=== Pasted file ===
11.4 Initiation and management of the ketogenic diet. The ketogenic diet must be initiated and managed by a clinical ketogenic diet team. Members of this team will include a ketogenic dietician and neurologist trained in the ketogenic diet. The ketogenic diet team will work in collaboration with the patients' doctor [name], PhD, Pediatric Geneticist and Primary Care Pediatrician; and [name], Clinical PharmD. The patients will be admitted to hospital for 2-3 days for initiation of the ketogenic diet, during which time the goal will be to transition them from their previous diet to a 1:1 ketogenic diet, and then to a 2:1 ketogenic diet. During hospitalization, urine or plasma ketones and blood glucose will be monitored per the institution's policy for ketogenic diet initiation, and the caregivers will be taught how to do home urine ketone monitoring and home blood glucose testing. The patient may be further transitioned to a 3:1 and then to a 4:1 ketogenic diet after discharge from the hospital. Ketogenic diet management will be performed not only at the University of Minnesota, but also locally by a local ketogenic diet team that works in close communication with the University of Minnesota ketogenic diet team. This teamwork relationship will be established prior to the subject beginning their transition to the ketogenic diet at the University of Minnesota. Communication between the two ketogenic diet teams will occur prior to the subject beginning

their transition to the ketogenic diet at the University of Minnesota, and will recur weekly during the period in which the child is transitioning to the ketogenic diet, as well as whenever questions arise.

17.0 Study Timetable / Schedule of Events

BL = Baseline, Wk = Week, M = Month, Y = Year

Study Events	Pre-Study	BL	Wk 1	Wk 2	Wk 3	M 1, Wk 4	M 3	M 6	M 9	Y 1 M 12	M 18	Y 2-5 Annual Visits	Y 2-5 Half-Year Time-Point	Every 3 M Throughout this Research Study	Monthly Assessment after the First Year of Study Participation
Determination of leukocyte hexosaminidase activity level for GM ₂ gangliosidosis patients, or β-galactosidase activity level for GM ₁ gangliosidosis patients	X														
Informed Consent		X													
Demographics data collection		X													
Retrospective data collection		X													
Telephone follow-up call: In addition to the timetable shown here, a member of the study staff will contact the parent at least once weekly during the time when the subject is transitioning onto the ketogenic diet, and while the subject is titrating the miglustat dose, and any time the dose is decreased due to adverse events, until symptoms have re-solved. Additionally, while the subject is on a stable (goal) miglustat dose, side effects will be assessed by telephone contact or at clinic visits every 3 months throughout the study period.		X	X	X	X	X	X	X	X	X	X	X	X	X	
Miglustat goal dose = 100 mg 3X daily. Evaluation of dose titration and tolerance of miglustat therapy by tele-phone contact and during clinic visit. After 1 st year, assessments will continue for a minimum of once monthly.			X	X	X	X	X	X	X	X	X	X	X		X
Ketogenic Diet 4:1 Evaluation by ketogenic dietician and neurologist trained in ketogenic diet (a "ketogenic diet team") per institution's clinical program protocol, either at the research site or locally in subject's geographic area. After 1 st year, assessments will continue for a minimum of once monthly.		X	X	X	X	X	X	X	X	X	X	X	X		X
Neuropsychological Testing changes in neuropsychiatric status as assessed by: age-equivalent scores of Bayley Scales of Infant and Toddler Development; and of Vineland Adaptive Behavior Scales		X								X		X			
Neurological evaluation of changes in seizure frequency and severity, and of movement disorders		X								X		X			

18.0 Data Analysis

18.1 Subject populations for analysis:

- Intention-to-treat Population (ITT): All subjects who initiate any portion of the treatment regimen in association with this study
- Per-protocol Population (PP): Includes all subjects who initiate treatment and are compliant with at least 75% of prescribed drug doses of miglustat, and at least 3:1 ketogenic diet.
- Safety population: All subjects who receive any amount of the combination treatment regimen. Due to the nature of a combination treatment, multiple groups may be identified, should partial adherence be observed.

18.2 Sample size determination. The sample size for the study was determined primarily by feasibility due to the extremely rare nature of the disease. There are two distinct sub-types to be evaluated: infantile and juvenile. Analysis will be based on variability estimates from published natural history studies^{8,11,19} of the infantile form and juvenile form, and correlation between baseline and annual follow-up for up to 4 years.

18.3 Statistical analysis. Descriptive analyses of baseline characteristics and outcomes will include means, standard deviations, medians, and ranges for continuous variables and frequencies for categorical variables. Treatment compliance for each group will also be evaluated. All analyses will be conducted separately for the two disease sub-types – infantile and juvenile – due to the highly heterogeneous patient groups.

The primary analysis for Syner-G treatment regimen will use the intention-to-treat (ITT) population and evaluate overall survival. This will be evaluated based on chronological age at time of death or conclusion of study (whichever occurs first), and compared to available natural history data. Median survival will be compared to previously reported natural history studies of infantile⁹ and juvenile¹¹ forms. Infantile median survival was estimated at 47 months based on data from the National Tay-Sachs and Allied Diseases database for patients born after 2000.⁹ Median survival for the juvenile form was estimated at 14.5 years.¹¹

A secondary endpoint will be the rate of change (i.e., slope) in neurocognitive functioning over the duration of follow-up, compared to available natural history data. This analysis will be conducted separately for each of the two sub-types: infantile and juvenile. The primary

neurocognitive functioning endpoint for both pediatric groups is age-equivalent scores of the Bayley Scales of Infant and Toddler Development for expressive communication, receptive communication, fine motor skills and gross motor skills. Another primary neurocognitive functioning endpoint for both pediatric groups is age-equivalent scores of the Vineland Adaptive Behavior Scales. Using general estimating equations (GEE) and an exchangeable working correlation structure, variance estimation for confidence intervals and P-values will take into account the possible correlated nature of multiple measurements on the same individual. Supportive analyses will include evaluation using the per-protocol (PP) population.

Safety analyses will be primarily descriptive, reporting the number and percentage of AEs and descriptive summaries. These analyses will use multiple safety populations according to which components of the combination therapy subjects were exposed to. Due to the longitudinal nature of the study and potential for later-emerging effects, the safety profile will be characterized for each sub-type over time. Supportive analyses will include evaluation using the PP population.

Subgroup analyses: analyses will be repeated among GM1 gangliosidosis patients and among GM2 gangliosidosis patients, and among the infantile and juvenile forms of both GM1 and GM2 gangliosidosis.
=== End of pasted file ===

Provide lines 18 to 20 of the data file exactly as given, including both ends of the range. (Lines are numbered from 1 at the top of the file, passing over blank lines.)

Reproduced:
- Per-protocol Population (PP): Includes all subjects who initiate treatment and are compliant with at least 75% of prescribed drug doses of miglustat, and at least 3:1 ketogenic diet.
- Safety population: All subjects who receive any amount of the combination treatment regimen. Due to the nature of a combination treatment, multiple groups may be identified, should partial adherence be observed.

18.2 Sample size determination. The sample size for the study was determined primarily by feasibility due to the extremely rare nature of the disease. There are two distinct sub-types to be evaluated: infantile and juvenile. Analysis will be based on variability estimates from published natural history studies^{8,11,19} of the infantile form and juvenile form, and correlation between baseline and annual follow-up for up to 4 years.